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Ray Umashankar

Achieving Sustainable Social Equality through Technology (ASSET)
Purpose Prize Winner 2008

This engineering professor helps the children of sex workers in his native India build a new life by equipping them with marketable high-tech skills.

Ray Umashankar’s life changed when his 23-year-old daughter returned from India and announced her intention to help children of sex workers and victims of trafficking in their native country. Inspired by her vision, he and his wife looked into the situation and found that most organizations working with these children taught basket-weaving and other low-paying skills that did nothing to offer a way out of the sex trade.

An assistant dean in the College of Engineering at the University of Arizona, Umashankar knew that these children needed marketable skills to land jobs in India’s growing high-tech sector. Along with his wife and daughter, he created the Achieving Sustainable Social Equality through Technology (ASSET) India Foundation, which has centers in Delhi, Bangalore and Kolkata, as well as plans for three more Indian cities. Through ASSET, he also designs computer literacy and English training programs for teen children of sex workers.

When Ray Umashankar’s American-born daughter Nita left Tucson four years ago to spend a year in his native India, neither dreamed that the experience would change both their lives – and the lives of hundreds of underprivileged children as well.

Working with nonprofits to help abused women and children get back on their feet, Nita was stunned to discover the hopelessness of the children of sex workers. She knew she would see dire poverty in India, but these children seemed to be the most disenfranchised of all: even the poorest of the poor ostracized them. The fear of HIV/AIDS made it worse.

Nita Umashankar talked to her parents about what she was seeing. Both wanted to help and decided to learn more about what organizations in India were doing.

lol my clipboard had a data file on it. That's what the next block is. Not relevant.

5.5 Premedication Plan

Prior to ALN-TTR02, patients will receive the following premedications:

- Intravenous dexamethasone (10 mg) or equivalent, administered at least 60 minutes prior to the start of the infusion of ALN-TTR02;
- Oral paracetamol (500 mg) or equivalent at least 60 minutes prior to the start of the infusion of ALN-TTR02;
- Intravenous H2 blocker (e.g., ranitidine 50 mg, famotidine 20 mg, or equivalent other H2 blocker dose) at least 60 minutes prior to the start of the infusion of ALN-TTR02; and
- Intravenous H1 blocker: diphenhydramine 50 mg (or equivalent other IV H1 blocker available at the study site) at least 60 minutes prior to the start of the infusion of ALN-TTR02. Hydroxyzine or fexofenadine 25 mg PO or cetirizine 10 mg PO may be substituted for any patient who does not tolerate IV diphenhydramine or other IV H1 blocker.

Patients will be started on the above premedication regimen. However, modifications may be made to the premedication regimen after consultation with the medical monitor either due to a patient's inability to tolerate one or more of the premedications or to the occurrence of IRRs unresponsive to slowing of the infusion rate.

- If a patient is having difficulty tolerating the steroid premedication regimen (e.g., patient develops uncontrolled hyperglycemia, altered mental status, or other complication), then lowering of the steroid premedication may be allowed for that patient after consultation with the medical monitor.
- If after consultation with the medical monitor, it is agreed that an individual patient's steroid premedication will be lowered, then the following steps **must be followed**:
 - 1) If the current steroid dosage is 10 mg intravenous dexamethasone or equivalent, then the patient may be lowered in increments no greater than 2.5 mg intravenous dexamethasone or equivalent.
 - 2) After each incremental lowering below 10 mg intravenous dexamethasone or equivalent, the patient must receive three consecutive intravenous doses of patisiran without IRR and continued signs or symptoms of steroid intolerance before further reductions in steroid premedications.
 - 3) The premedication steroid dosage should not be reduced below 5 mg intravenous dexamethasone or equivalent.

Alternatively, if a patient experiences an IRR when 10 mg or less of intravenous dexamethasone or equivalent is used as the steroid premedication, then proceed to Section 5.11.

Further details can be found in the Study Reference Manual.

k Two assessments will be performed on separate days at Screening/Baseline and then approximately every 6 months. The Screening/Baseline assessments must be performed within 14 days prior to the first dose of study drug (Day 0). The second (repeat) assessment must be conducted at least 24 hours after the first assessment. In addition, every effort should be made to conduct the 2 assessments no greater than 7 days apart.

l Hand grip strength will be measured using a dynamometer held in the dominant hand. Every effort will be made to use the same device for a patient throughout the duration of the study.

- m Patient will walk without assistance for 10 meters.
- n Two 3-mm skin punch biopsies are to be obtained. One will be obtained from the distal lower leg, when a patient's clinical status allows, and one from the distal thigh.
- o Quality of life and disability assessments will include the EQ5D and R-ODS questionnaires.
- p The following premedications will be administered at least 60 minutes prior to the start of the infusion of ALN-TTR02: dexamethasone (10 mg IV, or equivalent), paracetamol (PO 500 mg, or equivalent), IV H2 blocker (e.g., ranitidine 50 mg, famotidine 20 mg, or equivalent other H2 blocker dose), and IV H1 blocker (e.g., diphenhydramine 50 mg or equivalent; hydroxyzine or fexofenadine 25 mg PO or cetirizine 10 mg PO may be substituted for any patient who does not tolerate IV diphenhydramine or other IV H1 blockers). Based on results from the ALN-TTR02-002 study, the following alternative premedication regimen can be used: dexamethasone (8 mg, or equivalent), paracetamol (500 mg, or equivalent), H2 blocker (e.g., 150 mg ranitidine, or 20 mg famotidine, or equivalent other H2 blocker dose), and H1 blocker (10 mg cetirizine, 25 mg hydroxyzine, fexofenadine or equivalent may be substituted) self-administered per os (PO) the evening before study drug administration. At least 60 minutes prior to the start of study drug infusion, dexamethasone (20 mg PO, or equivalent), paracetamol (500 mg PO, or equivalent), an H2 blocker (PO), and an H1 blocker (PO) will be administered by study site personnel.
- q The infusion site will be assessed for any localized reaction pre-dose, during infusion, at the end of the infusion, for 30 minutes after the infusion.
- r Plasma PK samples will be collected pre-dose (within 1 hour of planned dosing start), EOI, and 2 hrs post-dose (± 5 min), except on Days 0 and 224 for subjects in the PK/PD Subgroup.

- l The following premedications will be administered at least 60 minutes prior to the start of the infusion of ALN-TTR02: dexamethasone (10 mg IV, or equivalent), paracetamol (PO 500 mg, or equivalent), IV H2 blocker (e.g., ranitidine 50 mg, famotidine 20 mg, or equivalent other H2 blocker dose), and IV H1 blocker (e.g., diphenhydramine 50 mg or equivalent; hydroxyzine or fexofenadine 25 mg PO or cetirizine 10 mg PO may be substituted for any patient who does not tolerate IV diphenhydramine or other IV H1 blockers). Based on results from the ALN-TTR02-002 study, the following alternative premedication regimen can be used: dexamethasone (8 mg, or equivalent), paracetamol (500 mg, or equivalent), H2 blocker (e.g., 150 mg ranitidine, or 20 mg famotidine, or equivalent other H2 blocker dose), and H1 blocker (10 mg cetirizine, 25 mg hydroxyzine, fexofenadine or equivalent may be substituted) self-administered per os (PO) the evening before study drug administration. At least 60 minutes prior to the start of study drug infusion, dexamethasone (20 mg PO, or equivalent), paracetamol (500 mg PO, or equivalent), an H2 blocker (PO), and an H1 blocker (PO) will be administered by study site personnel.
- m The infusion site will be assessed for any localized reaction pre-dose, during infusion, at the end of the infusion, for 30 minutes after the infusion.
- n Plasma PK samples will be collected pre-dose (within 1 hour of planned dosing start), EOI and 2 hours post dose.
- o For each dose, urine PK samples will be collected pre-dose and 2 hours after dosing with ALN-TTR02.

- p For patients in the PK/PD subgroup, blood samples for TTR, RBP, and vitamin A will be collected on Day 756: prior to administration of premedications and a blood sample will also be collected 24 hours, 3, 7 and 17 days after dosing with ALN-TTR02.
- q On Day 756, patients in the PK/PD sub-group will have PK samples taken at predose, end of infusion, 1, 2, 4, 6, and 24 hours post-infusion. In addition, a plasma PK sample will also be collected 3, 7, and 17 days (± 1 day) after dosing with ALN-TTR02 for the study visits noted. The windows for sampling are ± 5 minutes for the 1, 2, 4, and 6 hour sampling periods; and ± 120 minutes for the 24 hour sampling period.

“We found that the majority of NGOs [non-government organizations] working with these children taught them skills such as bag-making or vegetable-vending or sewing, which provide no more than 500 rupees or $12 a month, not sufficient to prevent girls from entering the higher paying sex trade. And there was a lot of competition for these low-paying jobs,” Ray Umashankar says. “I knew they needed something unique, and we came upon the idea of teaching computer skills.”

That’s how the nonprofit ASSET India Foundation (Achieving Sustainable Social Equality through Technology) was born. Ray began to build partnerships and raise funds, while Nita and her mother Dr. Sue Umashankar worked to develop the training program. Ray also worked with local NGOs to recruit students and hire staff.

The U.S. State Department estimates that forced labor touches 20 to 65 million Indians, many of them women and children. Unknowing parents may be tricked into selling their children into the sex trade by the promise of a better life as the wife of a wealthy man, a movie role or a job in another country. But the children enter a life of indentured servitude little better than slavery.

Vasanthy, the daughter of a former sex worker, was one of them. At 16 she was told she should be in the movies, and with her mother’s encouragement, agreed to go to Dubai for the shooting. In Dubai, she was drugged and physically abused. She finally made her way home to Chennai and is now turning her life around by taking computer classes at ASSET.

“I believe that with the right opportunities and training,” her teacher says, “Vasanthy can join the workforce like any other woman, regardless of her past.” ASSET offers teens like Vasanthy a way out: six- to nine-month sessions that teach marketable skills like English transcription, data entry and use of office-suite software applications to students in groups of 20. ASSET then helps them find entry-level positions in Indian businesses that have a growing need for well-trained employees.